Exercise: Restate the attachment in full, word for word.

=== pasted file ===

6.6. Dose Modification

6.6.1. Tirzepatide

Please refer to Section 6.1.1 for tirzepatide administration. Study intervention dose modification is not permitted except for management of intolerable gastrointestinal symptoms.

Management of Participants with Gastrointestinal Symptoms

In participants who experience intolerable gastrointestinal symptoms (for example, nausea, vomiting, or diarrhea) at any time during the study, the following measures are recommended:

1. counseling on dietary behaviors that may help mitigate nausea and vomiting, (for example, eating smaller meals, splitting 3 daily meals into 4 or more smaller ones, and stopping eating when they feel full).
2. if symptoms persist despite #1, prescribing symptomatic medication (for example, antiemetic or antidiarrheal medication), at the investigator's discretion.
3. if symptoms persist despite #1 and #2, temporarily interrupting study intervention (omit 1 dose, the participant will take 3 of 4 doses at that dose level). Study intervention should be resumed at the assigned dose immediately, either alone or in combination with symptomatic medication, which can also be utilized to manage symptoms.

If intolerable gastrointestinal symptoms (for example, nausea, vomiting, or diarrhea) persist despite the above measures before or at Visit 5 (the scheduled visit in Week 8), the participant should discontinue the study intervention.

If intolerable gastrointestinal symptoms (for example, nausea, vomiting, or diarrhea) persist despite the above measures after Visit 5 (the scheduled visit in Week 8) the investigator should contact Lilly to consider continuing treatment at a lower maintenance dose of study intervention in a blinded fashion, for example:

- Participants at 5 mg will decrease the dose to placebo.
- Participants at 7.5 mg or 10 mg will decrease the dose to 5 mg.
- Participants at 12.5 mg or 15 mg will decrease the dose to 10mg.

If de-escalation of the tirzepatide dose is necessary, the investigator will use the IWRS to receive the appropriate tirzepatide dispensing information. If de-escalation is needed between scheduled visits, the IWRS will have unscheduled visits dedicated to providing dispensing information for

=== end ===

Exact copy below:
6.6. Dose Modification

6.6.1. Tirzepatide

Please refer to Section 6.1.1 for tirzepatide administration. Study intervention dose modification is not permitted except for management of intolerable gastrointestinal symptoms.

Management of Participants with Gastrointestinal Symptoms

In participants who experience intolerable gastrointestinal symptoms (for example, nausea, vomiting, or diarrhea) at any time during the study, the following measures are recommended:

1. counseling on dietary behaviors that may help mitigate nausea and vomiting, (for example, eating smaller meals, splitting 3 daily meals into 4 or more smaller ones, and stopping eating when they feel full).
2. if symptoms persist despite #1, prescribing symptomatic medication (for example, antiemetic or antidiarrheal medication), at the investigator's discretion.
3. if symptoms persist despite #1 and #2, temporarily interrupting study intervention (omit 1 dose, the participant will take 3 of 4 doses at that dose level). Study intervention should be resumed at the assigned dose immediately, either alone or in combination with symptomatic medication, which can also be utilized to manage symptoms.

If intolerable gastrointestinal symptoms (for example, nausea, vomiting, or diarrhea) persist despite the above measures before or at Visit 5 (the scheduled visit in Week 8), the participant should discontinue the study intervention.

If intolerable gastrointestinal symptoms (for example, nausea, vomiting, or diarrhea) persist despite the above measures after Visit 5 (the scheduled visit in Week 8) the investigator should contact Lilly to consider continuing treatment at a lower maintenance dose of study intervention in a blinded fashion, for example:

- Participants at 5 mg will decrease the dose to placebo.
- Participants at 7.5 mg or 10 mg will decrease the dose to 5 mg.
- Participants at 12.5 mg or 15 mg will decrease the dose to 10mg.

If de-escalation of the tirzepatide dose is necessary, the investigator will use the IWRS to receive the appropriate tirzepatide dispensing information. If de-escalation is needed between scheduled visits, the IWRS will have unscheduled visits dedicated to providing dispensing information for